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Given the following class structure:

class Base
    virtual void outputMessage() { cout << "Base message!"; }

class Derived : public Base
    virtual void outputMessage() { cout << "Derived message!"; }

.. and this code snippet:

Base baseObj;
Derived* convertedObj = (Derived*) &baseObj;

.. the output will be "Base message!".

Is there any way to cast or manipulate the object to make Derived's version of the outputMessage method to be called polymorphically?

Edit: I will attempt to show the reason why I'm after this:

I am writing migration tools that hook into our main system. For this reason, I need to get access to protected member methods, or customise existing virtual methods. The former I can do by defining a derived class and casting objects to it, to call methods statically. What I can't do is change the behaviour for methods which I do not call statically (ie methods that are called elsewhere in the codebase).

I have also tried creating objects of the derived class directly, but this causes issues in other parts of the system due to the manipulation of the objects passed through the constructor.

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Why do you need this? Actually, when you had to do such a task this tells about design problems. – maverik Apr 14 '11 at 6:02
I will attempt to give an understanding of the why of this in the question. – tvStatic Apr 14 '11 at 6:10
possible duplicate of downcast problem in c++ – Bo Persson Apr 14 '11 at 6:29
@Bo: I don't think so - the linked question seems to be asking whether simply casting to a derived object allocates additional memory for additional members, and why using them appears to work (answer obviously "luck / undefined behaviour"). This Q is more about virtual functions, which aren't mentioned in the other. – Tony D Apr 14 '11 at 7:17
@Tony - Ok, the other question uses Derived's data instead of Derived's functions, but otherwise the code is identical (including class names :-) And the problem is the same - you can't do it! – Bo Persson Apr 14 '11 at 7:34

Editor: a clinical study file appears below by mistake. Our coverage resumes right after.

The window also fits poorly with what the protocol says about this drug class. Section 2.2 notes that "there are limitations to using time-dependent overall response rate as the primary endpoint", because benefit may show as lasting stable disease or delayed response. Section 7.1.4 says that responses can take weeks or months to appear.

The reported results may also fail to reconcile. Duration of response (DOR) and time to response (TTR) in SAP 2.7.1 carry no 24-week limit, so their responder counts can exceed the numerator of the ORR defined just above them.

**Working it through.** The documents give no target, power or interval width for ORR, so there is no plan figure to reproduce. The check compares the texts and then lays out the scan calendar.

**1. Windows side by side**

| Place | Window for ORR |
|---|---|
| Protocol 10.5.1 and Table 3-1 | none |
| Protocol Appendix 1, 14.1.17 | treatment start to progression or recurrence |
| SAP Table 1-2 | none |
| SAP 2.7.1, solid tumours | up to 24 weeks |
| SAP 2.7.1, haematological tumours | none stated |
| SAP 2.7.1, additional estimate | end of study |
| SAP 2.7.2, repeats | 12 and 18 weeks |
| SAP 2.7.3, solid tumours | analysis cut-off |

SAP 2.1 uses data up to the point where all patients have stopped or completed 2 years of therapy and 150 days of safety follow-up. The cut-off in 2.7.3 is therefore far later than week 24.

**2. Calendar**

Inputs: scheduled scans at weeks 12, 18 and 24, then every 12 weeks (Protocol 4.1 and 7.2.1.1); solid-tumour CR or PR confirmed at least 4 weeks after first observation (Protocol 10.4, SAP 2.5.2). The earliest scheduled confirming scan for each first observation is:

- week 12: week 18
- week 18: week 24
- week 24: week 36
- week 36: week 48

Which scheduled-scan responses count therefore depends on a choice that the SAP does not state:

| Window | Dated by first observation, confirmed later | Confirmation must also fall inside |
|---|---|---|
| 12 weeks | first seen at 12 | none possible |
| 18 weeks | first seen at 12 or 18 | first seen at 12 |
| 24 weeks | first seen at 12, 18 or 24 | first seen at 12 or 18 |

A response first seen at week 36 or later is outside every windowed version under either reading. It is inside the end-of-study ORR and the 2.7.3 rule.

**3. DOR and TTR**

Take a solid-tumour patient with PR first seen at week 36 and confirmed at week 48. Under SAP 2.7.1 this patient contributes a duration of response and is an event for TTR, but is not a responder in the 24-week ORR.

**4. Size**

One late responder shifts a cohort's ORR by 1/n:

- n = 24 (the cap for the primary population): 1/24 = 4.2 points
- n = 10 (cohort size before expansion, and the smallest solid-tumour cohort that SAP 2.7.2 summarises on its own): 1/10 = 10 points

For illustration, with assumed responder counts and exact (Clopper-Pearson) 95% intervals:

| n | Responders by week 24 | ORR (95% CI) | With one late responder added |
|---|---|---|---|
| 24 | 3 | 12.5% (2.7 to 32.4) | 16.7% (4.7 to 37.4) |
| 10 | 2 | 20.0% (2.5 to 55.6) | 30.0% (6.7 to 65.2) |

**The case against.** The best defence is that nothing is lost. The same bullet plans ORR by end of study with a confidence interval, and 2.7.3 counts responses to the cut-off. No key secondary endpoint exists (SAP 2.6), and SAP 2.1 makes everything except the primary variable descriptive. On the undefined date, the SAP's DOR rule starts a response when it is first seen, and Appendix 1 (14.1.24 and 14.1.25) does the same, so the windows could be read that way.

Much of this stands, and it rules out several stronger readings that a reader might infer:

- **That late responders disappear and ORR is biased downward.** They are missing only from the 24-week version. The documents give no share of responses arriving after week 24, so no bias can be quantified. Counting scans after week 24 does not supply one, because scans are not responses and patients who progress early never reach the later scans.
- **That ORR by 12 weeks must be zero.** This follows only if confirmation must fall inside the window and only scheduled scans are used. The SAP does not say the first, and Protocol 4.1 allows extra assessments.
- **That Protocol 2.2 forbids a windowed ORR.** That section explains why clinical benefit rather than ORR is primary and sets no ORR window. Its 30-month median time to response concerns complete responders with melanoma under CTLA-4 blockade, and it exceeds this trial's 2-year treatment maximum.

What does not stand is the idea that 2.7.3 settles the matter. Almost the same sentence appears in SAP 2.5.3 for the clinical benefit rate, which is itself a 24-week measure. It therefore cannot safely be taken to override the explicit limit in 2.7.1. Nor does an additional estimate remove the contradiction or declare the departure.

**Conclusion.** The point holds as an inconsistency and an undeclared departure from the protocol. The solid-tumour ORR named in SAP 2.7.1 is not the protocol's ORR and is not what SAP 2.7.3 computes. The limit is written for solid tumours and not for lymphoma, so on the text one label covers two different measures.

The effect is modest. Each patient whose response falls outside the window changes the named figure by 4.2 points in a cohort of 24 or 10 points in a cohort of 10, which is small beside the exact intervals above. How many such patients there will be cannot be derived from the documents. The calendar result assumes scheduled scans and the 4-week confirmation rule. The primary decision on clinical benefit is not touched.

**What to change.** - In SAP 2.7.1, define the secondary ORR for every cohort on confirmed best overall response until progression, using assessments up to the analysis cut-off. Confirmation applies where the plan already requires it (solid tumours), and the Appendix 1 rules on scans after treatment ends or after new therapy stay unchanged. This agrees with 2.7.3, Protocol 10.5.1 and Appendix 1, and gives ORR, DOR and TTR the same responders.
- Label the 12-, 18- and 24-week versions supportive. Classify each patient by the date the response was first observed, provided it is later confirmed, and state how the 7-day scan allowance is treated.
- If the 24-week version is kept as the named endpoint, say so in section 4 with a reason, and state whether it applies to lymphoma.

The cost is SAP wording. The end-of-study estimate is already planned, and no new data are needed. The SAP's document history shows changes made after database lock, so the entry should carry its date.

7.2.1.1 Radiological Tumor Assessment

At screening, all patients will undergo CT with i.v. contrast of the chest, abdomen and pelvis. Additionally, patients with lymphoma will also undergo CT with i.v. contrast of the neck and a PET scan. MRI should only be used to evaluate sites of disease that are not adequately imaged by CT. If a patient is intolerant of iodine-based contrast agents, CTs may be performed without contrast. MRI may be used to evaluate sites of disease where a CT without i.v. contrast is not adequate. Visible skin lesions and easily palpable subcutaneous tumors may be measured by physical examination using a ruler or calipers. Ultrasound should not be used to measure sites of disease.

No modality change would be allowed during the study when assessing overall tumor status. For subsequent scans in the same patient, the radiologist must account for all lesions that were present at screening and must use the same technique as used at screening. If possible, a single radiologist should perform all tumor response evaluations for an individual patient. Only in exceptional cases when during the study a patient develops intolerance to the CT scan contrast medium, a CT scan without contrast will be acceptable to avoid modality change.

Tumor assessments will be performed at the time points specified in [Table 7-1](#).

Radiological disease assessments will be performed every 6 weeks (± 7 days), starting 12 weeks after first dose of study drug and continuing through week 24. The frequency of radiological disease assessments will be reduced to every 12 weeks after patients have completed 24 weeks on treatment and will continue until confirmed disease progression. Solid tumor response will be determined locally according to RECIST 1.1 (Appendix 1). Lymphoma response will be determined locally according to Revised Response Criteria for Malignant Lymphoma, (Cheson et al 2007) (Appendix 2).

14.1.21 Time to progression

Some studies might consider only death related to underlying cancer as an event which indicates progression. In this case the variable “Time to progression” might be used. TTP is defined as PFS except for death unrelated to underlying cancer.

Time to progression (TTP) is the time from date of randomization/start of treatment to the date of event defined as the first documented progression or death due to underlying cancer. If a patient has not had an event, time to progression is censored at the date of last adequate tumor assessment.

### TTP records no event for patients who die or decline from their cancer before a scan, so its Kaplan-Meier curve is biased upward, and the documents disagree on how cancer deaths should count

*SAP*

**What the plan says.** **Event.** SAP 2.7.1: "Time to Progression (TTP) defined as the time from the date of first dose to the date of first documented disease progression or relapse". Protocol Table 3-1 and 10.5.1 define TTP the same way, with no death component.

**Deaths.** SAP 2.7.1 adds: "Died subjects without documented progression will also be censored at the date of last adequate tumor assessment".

up vote 1 down vote accepted

No Standard-compliant solution

What you're trying to do isn't possible using behaviours guaranteed by the C++ Standard.

If you really MUST do this as a short-term measure to assist your migration, don't depend on it in production, and can adequately verify the behaviour, you could experiment as illustrated below.

Discussion of your attempt

What I'm showing is that you're taking the wrong approach: simply casting a pointer-to-base to a pointer-to-derived doesn't alter the object's vtable pointer.

Deriving a plausible hack

Addressing that, the naive approach is to reconstruct the object in place as a derived object ("placement" new), but this doesn't work either - it will reinitialise the base class members.

What you can possibly do is create a non-derived object that has no data members but the same virtual dispatch table entries (i.e. same virtual functions, same accessibility private/protected/public, same order).

More warnings and caveats

It may work (as it does on my Linux box), but use it at your own risk (I suggest not on production systems).

Further warning: this can only intercept virtual dispatch, and virtual functions can sometimes be dispatched statically when the compiler knows the types at compile time.

~/dev cat hack_vtable.cc
// change vtable of existing object to intercept virtual dispatch...

#include <iostream>

struct B
    virtual void f() { std::cout << "B::f()\n"; }

    std::string s_;

struct D : B
    virtual void f() { std::cout << "D::f()\n"; }

struct E
    virtual void f() { std::cout << "E::f()\n"; }

int main()
    B* p = new B();
    p->s_ = "hello";
    new (p) D();  // WARNING: reconstructs B members

    std::cout << '\'' << p->s_ << "'\n"; // no longer "hello"

    p->s_ = "world";
    new (p) E();
    p->f();  // correctly calls E::f()
    std::cout << '\'' << p->s_ << "'\n"; // still "world"

~/dev try hack_vtable   
make: `hack_vtable' is up to date.
share|improve this answer

No, virtual functions operate on the actual types of the object being pointed to, which in your case is just a simple Base.
Actually, with the down-casting, you're entering undefined-behaviour land here. This can blow off like a bomb with multiple inheritance, where the vtable in the derived class isn't at the same offset as the vtable in the base class.

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Well, even if you're casting your Base object as a Derived one, internally, it's still a Base object: the vftable of your object (the actual map of functions to RAM pointers) is not updated. I don't think there is any way to do what you want to do and I don't understand why you'd like to do it.

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In this question downcast problem in c++ Robs answer should also be the answer to your problem.

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Not at least in legal way. To call Derived class function, you need to have Derived object being referred.

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